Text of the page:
Physical Design

Bill and the rest of the development team spent most of Tuesday working through the Physical Design process, trying to get a working document ready for the RMS team meeting on Wednesday. Dan was with them at the beginning of the day but got called away by Jim Stewart at about 10:30.

After lunch, Dan stopped by the small conference room in the development team area where Bill and the others were still working. "So, how's it coming?"

"Pretty well, actually." Bill replied. "We've got two data stores defined—SQL Server and Exchange. We've worked out their data elements and normalized as much as possible. Most of the components are sketched out, along with their interface contracts. We're working on packaging now."

"What about deployment strategies?" asked Dan.

Sam looked up from his laptop. "We've got some ideas, but we want to test the prototypes a bit more before we commit to a final deployment plan."

"You have new prototypes?"

Bill nodded. "Yes. Sam and Beth stayed late last night to write some quick-and-dirty proof-of-concept applications, and we're using some of their work in our planning."

"Wow, I'm impressed," said Dan. "Think you'll have something for us tomorrow? How about a schedule?"

Beth grinned. "Oh, we'll have something, all right. What we'll have is another question."

"As for the schedule," Bill added, "I've been working on that with input from Sam and Beth, and I'm afraid I've got some bad news, Dan. We just don't see how we can make that tentative deadline we set in the Envisioning Phase."

"Even with the buffer time?" asked Dan.

Bill nodded. "Even with the buffer time, and even with some pretty fancy footwork around parallel development paths. The two clients, the two data stores, the integration with the accounting package to do the invoice work—it's just too much to pull off in that time. We'll need another month, at least."

Dan looked as if he'd been hit in the stomach. "Just what I needed to hear after my meeting this morning," he thought grimly. He took a deep breath. "Bill, I told you and the team we will practice bottom-up scheduling. If you and your people say that the current feature set will take an extra month, then I'll back you up. We'll just have to tell the customer and the users that to get the feature set they want, they'll have to wait. I just have one question: Is the one month firm, or do you really need two?"

The three developers looked at one another for a moment. Then Sam said, "It's firm, Dan. Our prototypes haven't turned up any problems that are showstoppers. One month."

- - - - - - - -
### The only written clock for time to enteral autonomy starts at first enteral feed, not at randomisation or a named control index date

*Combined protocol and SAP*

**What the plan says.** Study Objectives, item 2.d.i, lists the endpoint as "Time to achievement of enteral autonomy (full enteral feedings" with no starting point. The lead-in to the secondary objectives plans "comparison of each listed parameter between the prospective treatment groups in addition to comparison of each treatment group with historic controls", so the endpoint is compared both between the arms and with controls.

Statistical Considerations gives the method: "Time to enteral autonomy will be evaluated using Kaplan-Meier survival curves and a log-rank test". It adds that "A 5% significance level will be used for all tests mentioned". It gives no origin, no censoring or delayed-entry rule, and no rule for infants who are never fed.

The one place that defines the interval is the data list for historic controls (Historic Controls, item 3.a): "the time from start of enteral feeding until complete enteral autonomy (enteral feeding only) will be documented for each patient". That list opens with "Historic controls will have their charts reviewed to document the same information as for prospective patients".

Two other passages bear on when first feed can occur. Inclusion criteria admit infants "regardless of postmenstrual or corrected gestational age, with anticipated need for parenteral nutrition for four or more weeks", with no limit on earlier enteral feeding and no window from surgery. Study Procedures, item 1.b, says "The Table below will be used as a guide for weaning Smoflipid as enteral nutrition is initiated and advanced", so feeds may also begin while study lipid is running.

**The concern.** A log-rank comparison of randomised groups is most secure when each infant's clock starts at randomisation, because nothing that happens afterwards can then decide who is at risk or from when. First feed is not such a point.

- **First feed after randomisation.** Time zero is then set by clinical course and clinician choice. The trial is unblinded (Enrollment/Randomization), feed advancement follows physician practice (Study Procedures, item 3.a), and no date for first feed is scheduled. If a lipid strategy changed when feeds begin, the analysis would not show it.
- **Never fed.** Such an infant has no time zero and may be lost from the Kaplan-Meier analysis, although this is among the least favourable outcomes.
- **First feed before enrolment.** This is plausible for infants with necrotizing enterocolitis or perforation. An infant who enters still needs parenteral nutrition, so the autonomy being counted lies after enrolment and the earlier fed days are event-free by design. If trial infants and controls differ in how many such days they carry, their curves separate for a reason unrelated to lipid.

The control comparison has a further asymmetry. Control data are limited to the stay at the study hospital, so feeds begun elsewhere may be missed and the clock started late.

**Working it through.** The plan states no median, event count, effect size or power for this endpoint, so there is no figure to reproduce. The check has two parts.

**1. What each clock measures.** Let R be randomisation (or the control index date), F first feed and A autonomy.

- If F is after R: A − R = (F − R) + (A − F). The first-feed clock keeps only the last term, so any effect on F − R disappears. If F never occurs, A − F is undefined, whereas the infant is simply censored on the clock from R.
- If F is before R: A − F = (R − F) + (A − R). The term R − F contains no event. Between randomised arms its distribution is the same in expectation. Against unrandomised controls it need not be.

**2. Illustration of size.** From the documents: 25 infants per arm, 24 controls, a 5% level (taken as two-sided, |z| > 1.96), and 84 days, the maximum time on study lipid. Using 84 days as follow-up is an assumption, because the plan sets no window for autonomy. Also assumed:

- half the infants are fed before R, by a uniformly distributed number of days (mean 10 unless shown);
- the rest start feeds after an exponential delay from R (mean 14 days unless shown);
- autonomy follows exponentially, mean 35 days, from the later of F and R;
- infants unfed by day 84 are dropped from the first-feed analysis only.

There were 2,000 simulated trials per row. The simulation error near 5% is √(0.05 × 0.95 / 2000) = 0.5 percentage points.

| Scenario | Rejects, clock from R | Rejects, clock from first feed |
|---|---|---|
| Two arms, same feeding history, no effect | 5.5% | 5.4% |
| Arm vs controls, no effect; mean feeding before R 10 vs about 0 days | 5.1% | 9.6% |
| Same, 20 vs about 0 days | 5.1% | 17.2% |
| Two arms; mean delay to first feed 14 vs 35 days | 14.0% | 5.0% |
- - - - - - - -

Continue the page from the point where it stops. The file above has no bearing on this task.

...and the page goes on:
Dan nodded. "I'll count on it." he said quietly and walked away.

"What's with him?" said Sam to Bill. "I've never seen Dan look like that."

Bill gave a noncommittal grunt, but he, too, wondered what was wrong. "Guess we'll find out tomorrow morning," he thought, and turned back to the calendar sheets in front of him.

The next morning found the RMS team in their usual chairs, waiting. Dan's car was in the parking garage, and his office light was on, but he was nowhere to be found. Finally, at 8:15, just as Tim was dialing Dan's pager for the second time, the CIO came into the conference room with notebooks in his hands and a frown on his face. He put his notebooks down and then sat and stared at the others for a moment.

When Tim said, in a cheerful, sing-songy voice, "And good morning to you, too, Dan!" Dan looked at him blankly. Then he shook his head. "Sorry, folks. Guess I was still mentally in my last meeting. I apologize."

"We were beginning to get worried, Dan," said Jane.

"Yes," said Marta, "we were worried you'd been taking lessons from Tim!" The others laughed as Tim stuck out his tongue at her. She got up and moved to the credenza. "Would you like some coffee and a doughnut?"

"That would be great," said Dan as he opened his project notebook and handed out materials to the others. "I had a 7 o'clock this morning and didn't have time for breakfast." Marta handed him some coffee, and he took a sip. "Thanks, Marta—that really hits the spot. Yes, that meeting not only kept me from eating, it also made me late. We just couldn't come to any agreement. In fact, they were still discussing things when I left. I just said I had to be here, and walked out."

"Nothing bad, I hope," said Marta as she put a couple of doughnuts in front of Dan and sat down.

"Well, Marta, one thing I learned long ago is if you don't have any problems, you're either out of business or dead. This problem has already happened, unfortunately, so what we're really trying to do is keep it from happening again." He took a bite of doughnut, chewed thoughtfully for a moment, and continued talking to the group between bites. "There's a chance we may have to deal with the problem in this group before all is said and done. But I think that's down the road a ways." He brushed the sugar from his hands. "In the meantime, we have a project to complete, a design to finalize, and an agenda for today. So let's get started."